What Andrew Cuomo is about to do on redistricting, for the record
Andrew Cuomo has shown every indication, over the past couple of months, of wishing he never promised to pick a fight with the legislature over New York's awful redistricting process.
He's rationalized his retreat in increments, from his warning that a court-run redrawing of the lines would result in "chaos," to the subjective conditions he laid out for an acceptable gerrymander, to his uncharacteristic claim of powerlessness, to his criticism of an independent judge's congressional map, to his lightly supported characterization of the latest gerrymandered legislative draft-map as "progress" from the previous gerrymandered version.
It's all supposed to add up to something that makes sense.
We may find out precisely what that is later today, as legislative leaders work to make some further amendments to their bill—per the input of the governor's aides, presumably—and then submit it for the governor's official approval.
If the governor does as expected and signs the bill, we know what his explanation will look like. He will announce, probably without fanfare, and possibly only by press release, that he has settled on a far-reaching compromise, and that he is doing so with great regret, but that he has won a commitment to amend the state constitution in a way that changes the once-a-decade process going forward.
There are numerous problems with this, substantively speaking. (Some of them are neatly laid out here by Bill Hammond.)
One is that if Cuomo signs off on the district maps that the lawmakers have drawn for themselves, New York will have gerrymandered lines in place for another ten years. This will mean that it will be just as hard to unseat incumbents as it was before. And this in turn will ensure that Albany is just as unaccountable to voters as it ever was in the pre-Cuomo era.
Another problem is that the supposed payoff for this very large concession could, in some ways, be worse than no payoff at all.
The most recent version of the constitutional amendment the legislature is supposed to be committing to, in exchange for Cuomo's approval of their lines, creates a bipartisan (which is not to say "independent") commission to oversee the next redistricting in 2022. And when that evenly split commission inevitably deadlocks over the next set of lines, the process gets kicked right back to the legislature.
The proposed constutional amendment doesn't fix the large, systematically engineered population variances between districts that are currently permitted, and which make it possible, among other things, for the Republicans to continue to hang on to the State Senate despite a massive statewide voter-registration disadvantage.
And the proposed constitutional amendment doesn't mention recent legislation that requires prisoners to be counted as voters at their (mostly downstate) home addresses rather than at the (mostly upstate) addresses of the buildings in which they're incarcerated. Unless you happen to be of the view that the previous system made sense, it means that the constitutional fix would move actually move things backward.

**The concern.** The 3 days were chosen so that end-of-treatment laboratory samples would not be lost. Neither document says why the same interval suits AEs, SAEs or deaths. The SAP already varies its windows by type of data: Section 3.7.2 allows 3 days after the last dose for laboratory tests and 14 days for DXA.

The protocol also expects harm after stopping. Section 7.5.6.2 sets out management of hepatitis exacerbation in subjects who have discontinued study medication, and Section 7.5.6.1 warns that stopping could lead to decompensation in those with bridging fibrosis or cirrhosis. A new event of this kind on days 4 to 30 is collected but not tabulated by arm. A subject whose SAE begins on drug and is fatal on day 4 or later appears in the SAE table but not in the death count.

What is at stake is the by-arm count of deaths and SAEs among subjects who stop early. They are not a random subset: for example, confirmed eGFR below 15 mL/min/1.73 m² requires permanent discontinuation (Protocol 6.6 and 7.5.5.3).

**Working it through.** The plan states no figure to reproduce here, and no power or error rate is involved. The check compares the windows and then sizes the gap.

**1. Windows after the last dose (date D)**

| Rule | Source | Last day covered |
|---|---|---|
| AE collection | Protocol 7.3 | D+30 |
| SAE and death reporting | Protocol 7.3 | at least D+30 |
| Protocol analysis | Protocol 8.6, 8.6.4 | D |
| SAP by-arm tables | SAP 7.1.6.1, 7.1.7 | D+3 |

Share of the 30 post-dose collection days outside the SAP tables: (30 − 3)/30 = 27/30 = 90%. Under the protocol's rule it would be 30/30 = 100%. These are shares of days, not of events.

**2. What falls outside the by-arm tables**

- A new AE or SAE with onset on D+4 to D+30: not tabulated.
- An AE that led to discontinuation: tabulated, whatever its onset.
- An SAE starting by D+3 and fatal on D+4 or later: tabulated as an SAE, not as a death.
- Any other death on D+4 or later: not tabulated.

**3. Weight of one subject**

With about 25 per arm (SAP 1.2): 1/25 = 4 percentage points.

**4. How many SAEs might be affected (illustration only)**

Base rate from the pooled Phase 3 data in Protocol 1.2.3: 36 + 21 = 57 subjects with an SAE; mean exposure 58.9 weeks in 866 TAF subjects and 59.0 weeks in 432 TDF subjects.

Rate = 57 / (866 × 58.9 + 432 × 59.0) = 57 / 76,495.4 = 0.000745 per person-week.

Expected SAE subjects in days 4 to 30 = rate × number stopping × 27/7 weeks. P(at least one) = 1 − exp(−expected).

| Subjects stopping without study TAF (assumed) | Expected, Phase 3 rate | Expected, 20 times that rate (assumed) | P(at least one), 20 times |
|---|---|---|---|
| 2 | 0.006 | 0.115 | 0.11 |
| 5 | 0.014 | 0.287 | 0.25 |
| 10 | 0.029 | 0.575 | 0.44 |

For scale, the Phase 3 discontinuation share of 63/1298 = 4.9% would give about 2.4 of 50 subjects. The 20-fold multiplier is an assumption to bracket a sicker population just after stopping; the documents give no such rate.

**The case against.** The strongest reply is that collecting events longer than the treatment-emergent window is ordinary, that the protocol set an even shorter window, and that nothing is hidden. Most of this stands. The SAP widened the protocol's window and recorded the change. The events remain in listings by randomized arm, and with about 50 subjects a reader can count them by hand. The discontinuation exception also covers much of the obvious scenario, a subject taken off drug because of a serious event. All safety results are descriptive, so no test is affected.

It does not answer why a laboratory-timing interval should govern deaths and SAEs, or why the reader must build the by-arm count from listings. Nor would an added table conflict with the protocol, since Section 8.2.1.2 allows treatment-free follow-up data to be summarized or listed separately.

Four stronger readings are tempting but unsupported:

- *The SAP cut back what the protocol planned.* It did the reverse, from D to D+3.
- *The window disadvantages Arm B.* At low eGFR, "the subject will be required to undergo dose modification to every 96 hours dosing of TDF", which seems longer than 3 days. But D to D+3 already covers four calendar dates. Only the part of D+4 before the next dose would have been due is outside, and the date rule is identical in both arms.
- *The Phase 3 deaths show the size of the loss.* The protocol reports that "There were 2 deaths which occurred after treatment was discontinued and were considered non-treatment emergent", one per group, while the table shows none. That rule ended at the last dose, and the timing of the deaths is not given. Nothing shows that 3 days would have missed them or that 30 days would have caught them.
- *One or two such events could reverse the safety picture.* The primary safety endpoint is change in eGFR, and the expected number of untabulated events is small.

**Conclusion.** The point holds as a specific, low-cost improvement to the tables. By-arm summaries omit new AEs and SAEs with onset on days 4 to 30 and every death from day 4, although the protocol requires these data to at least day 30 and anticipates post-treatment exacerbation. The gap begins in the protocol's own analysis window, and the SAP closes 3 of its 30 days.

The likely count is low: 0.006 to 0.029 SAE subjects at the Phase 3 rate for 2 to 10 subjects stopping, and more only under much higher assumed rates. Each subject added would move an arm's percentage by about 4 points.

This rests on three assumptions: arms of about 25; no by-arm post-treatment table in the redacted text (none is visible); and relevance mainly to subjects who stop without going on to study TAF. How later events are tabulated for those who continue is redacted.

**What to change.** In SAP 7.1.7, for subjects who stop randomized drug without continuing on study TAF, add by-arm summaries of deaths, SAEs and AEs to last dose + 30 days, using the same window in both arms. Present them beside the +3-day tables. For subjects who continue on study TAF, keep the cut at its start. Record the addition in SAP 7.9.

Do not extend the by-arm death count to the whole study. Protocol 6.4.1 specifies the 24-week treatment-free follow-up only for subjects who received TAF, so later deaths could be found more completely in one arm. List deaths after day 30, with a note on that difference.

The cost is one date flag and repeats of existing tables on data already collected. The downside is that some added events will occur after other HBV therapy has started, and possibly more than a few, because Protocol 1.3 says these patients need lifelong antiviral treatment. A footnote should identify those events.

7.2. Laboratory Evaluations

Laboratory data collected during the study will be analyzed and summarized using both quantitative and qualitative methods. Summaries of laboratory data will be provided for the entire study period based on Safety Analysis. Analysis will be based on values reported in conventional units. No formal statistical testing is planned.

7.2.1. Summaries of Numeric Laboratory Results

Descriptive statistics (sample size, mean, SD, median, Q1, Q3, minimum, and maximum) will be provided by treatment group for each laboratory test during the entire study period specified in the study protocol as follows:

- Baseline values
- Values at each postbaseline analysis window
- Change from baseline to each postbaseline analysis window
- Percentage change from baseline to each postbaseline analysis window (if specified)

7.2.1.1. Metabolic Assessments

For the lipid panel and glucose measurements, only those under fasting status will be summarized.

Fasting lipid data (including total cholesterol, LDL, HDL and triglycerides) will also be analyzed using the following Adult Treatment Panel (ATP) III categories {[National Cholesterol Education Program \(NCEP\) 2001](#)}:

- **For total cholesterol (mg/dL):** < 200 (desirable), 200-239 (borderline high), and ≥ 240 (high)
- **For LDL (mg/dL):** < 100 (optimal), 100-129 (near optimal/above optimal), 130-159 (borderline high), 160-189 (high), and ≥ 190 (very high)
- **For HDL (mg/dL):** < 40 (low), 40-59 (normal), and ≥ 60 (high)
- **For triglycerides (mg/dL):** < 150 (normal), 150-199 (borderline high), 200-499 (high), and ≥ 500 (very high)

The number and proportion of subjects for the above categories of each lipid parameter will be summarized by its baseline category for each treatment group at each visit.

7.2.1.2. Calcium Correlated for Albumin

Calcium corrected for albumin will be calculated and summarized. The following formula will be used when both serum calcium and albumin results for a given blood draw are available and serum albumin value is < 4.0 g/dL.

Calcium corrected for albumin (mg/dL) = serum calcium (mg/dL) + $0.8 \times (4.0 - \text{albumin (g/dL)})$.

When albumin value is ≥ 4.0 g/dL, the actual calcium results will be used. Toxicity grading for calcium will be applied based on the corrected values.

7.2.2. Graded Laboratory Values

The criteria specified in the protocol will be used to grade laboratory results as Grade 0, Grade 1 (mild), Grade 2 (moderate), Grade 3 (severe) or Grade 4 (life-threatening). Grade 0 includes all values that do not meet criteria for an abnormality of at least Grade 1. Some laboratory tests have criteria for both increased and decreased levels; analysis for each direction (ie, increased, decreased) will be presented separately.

So essentially, it's this:
If Cuomo vetoes the lines, a federal judge will get to draw them, which would produce a result (whatever it is) that will make lots of lawmakers and interest groups unhappy, but which will at the very least ensure that the lines are not tailored to insulate incumbents and majority parties from the vicissitudes of democracy. It would also create a precedent that will mean that when the next self-interested legislature is faced with this same situation, the next self-styled-reformer governor will be able to present that legislature with a choice between instituting an independent redistricting process for real or turning it all over, once again, to the courts. And the legislature will believe it.
If, on the other hand, Cuomo signs the legislature's lines into law, Albany stays exactly the same and the promise of a "fix" that will probably preclude the possibility of a real, actual fix for at least a generation.
No one is naive enough to think that this is easy for Andrew Cuomo. Redistricting reform poses a real threat to legislative leaders, particularly to the Senate Republicans, with whom he has worked well.
Sure, if he follows through on his promise to veto their gerrymander, the New York Times editorial board will cheer, but then, for as long as he remains in this particular office, Cuomo will have to live with either a vengeful Republican Senate majority or a dysfunctional Democratic one, which may turn out to be even worse for him.
Who knows, though. Maybe the legislative leaders will push Cuomo too far by refusing to make any further changes to their very obviously flawed bill, and the governor will refuse to sign off after all.
But there will be no putting a pretty face on this one if that doesn't happen. If Cuomo caves, it will mean that he went to Albany to change it, and failed.